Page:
January 21, 2015

Professor Amal Kabalan, electrical & computer engineering, works with Grant Reynolds ’16
Professor Amal Kabalan, electrical & computer engineering, works with Grant Reynolds ’16. Funding from the C. Graydon and Mary E. Rogers Faculty Fellowship is helping her refine a backpack that stores solar energy.

Faculty fellowships do more than pay for research and equipment. They bring the brightest scholars to Bucknell — and help keep them here.

By Christina Masciere Wallace

In her electrical engineering lab at Bucknell, Professor Amal Kabalan works to improve education for children thousands of miles away in Guinea, where political strife has knocked out power to many homes. She’s perfecting a backpack that will store solar energy by day and power lamps by night, allowing students to safely do homework indoors rather than under streetlights.

Kabalan, a first-year professor, started her academic career with an edge. As part of her hiring package, she was offered the C. Graydon and Mary E. Rogers Faculty Fellowship, which provides funding for research, teaching and professional development. The fellowship allowed her to immediately buy equipment and begin testing LEDs and solar panels in her quest to create a high-performance, low-cost backpack. The award sealed the deal to bring Kabalan to Bucknell, which offered her more funding than other institutions.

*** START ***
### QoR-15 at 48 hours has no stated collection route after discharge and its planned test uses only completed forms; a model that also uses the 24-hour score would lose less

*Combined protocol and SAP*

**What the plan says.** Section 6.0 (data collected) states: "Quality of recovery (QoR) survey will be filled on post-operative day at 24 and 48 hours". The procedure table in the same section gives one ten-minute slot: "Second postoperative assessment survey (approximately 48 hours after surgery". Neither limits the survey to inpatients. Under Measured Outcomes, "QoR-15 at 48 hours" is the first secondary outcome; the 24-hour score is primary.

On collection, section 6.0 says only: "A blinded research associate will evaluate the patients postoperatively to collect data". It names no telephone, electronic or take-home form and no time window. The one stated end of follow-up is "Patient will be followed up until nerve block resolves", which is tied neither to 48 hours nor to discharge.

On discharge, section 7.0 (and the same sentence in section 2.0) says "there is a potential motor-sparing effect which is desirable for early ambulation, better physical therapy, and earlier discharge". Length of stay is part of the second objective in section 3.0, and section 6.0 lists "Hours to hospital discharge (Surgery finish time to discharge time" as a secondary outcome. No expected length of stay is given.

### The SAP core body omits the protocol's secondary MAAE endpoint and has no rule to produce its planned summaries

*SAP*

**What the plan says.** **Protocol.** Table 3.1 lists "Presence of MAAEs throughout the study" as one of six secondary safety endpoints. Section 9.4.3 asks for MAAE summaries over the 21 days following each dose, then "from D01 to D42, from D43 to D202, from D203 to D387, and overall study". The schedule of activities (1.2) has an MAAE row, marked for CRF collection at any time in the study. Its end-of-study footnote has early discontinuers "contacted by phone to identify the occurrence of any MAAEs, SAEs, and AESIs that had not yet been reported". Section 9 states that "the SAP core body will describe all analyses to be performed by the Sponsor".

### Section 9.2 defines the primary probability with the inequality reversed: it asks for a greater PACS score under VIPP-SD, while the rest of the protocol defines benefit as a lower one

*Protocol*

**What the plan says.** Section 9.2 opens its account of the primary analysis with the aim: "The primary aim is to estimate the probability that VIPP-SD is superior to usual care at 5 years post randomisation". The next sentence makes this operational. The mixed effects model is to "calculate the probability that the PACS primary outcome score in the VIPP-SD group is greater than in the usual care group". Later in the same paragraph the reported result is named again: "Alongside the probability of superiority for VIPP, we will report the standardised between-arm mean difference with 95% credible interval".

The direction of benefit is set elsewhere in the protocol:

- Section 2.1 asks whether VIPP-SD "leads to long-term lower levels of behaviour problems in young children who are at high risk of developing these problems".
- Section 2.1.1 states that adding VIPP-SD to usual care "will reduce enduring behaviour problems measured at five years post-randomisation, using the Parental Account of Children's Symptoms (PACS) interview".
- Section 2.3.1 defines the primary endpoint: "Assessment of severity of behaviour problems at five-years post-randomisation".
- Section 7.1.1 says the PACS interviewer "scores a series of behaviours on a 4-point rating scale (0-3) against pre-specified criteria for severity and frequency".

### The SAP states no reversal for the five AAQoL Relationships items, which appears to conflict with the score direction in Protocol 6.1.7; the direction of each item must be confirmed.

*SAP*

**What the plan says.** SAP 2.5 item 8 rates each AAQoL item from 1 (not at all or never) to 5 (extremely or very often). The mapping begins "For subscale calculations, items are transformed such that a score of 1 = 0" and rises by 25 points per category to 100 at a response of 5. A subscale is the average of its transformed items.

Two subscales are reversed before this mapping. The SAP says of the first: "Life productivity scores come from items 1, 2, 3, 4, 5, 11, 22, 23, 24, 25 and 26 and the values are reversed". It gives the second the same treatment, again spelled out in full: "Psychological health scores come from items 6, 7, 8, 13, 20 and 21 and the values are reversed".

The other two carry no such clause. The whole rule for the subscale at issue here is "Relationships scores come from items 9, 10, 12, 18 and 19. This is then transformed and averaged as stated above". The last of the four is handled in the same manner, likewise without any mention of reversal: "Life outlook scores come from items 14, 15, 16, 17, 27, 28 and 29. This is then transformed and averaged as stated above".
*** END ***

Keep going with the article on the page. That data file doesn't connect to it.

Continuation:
Kabalan’s story illustrates the power of faculty fellowships, which help recruit and reward the best professors. The awards pay for equipment, research travel, professional conferences, undergraduate researchers and more. Whether endowed by individual donors or funded through annual giving, fellowships raise the level of teaching and scholarship and strengthen the entire University.

The Jane W. Griffith Faculty Fellowship, for example, allowed Professor DeeAnn Reeder, biology, to buy specialized equipment to study bats when she joined the faculty in 2005. “Colleagues who visit from larger schools are just blown away by the caliber of my facilities,” she says. The award also signaled Bucknell’s confidence in her ability and potential. “It was great to know that the University was excited about me being here,” says Reeder, who is known internationally for her research of disease in bats.